Steel Mills

Stelco’s Pig Iron Plan Gets High Marks from the Market

Written by Tim Triplett

Stelco’s strategy to get into the merchant pig iron (MPI) market is getting high marks from the experts.

As one of the Canadian steelmaker’s strategic growth initiatives, it plans to construct a new pig iron making facility at its Lake Erie Works to coincide with a blast furnace reline scheduled for Q2 2020. Stelco claims to have a customer commitment for a “meaningful portion of the first two year’s output.” When completed, the facility will have an annual production capacity of 1.0 million tons of pig iron.

Stelco’s move into pig iron production is not a matter of diverting metal away from the hot strip mill, said CEO David Cheney during the company’s recent third-quarter conference call. “Having pig casting gives us incredible flexibility in how we operate our assets, how we arbitrage the market between utilizing scrap and hot metal in our production mix, as well as how we manage our maintenance programs. So, having this outlet for hot metal offers a number of benefits operationally, for tactical flexibility and from a marketing perspective.”

Steel Market Update’s parent company, CRU Group, had predicted that steelmakers in North America would likely start producing pig iron. “There is almost no domestic production, at least relative to the large import volumes, so it is not a huge surprise that this is occurring,” said CRU Senior Analyst Ryan McKinley. “The U.S., for example, imported over six million tons of pig iron in 2018. Assuming Stelco sells about half of their production, we are talking about a nearly 10 percent increase in what is available to the market.”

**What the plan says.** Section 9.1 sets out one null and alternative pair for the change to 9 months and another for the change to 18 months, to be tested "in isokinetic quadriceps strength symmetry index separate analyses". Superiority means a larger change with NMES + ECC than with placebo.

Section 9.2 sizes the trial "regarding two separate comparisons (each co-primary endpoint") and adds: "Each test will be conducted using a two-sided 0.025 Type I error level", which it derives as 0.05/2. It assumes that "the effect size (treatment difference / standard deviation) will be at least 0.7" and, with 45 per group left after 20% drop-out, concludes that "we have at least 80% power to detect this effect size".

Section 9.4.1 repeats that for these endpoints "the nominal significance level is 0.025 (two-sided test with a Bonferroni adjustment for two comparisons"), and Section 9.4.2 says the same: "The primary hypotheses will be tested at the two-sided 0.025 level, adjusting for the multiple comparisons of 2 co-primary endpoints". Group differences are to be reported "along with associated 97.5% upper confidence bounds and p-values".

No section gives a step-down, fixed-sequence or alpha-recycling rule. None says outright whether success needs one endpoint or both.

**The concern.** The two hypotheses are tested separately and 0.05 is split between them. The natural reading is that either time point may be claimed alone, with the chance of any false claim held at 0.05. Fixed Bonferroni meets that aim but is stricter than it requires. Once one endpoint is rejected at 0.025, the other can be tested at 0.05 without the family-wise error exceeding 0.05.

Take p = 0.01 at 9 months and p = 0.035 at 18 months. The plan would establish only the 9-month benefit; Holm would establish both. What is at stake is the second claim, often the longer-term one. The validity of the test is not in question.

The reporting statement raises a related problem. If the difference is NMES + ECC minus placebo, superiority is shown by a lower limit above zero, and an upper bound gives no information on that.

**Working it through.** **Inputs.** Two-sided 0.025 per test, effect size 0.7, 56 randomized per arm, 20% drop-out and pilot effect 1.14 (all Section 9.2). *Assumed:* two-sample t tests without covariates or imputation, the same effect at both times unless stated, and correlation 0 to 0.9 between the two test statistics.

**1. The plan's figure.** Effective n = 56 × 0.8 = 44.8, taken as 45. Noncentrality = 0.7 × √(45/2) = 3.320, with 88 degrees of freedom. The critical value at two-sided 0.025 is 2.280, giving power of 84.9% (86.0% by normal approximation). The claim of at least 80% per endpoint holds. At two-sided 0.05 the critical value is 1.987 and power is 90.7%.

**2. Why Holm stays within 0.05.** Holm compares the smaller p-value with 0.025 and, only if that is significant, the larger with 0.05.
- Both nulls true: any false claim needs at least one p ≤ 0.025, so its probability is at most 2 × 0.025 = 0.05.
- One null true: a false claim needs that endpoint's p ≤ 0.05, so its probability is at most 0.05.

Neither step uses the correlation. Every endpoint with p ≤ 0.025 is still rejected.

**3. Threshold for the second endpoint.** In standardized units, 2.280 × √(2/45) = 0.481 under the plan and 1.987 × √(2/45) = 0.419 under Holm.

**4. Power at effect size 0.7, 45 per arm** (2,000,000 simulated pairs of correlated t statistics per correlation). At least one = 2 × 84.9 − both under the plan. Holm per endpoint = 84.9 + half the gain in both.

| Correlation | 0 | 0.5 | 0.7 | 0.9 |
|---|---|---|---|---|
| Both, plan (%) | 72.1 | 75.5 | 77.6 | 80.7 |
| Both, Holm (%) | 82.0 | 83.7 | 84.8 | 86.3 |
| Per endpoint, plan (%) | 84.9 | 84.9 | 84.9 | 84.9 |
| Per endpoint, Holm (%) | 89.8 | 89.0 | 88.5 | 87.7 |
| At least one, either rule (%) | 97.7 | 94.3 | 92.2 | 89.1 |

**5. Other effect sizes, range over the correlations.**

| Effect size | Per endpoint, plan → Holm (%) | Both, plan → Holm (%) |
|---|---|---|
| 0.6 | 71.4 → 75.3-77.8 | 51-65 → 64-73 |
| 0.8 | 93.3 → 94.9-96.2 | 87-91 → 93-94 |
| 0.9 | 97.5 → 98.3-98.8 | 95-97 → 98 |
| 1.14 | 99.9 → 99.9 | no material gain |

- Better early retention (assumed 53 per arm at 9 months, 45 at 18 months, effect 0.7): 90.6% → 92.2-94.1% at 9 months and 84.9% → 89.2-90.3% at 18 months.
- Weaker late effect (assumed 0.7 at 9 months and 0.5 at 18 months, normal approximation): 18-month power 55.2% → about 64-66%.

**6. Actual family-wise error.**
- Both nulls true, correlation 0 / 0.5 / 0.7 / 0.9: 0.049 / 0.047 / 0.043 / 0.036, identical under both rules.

Stelco’s move makes commercial sense. If pig iron trades at a large premium to domestic scrap, Stelco can capture margin by selling pig iron to domestic consumers. Conversely, when there isn’t a major difference, they can keep their pig iron at home to help offset any increase in scrap prices, McKinley explained.

“This strategy will enable Stelco to run their relined blast furnace in a productive and efficient way to take advantage of whatever market conditions exist,” agreed another SMU source. He noted that other mills, including USS Lorain, Bethlehem Sparrow’s Point and AK Steel Ashland, have used a similar approach in the past. “All of these mills have closed or been sold, but for other reasons.”

Depending on how much MPI Stelco produces, it could have the effect of reducing U.S.-based EAF mills’ reliance on pig iron imported from Russia and Ukraine. “I don’t think it will affect shipments from North Brazil, but it could severely reduce shipments of higher phos material from South Brazil,” he said, noting that the most recent sales of MPI into New Orleans are at the level of about $325/MT CFR.

In a report on Stelco’s third-quarter results, Phil Gibbs, metals analyst with KeyBanc Capital Markets, said the mill’s strategy appears sound. “Stelco will emerge in mid-2020 with a rated BF capacity at Lake Erie Works of 2.5M tons following a major $100M blast furnace reline in 2Q20. We believe its primary objective is to maximize the BF’s uptime in all steel market cycles. In other words, the investment should allow the company to tactically flex its blast furnace capacity between its existing BOF and its new MPI caster. If supply/demand conditions for NAFTA sheet deteriorate, more capacity will likely be shifted to the MPI caster and vice versa.”

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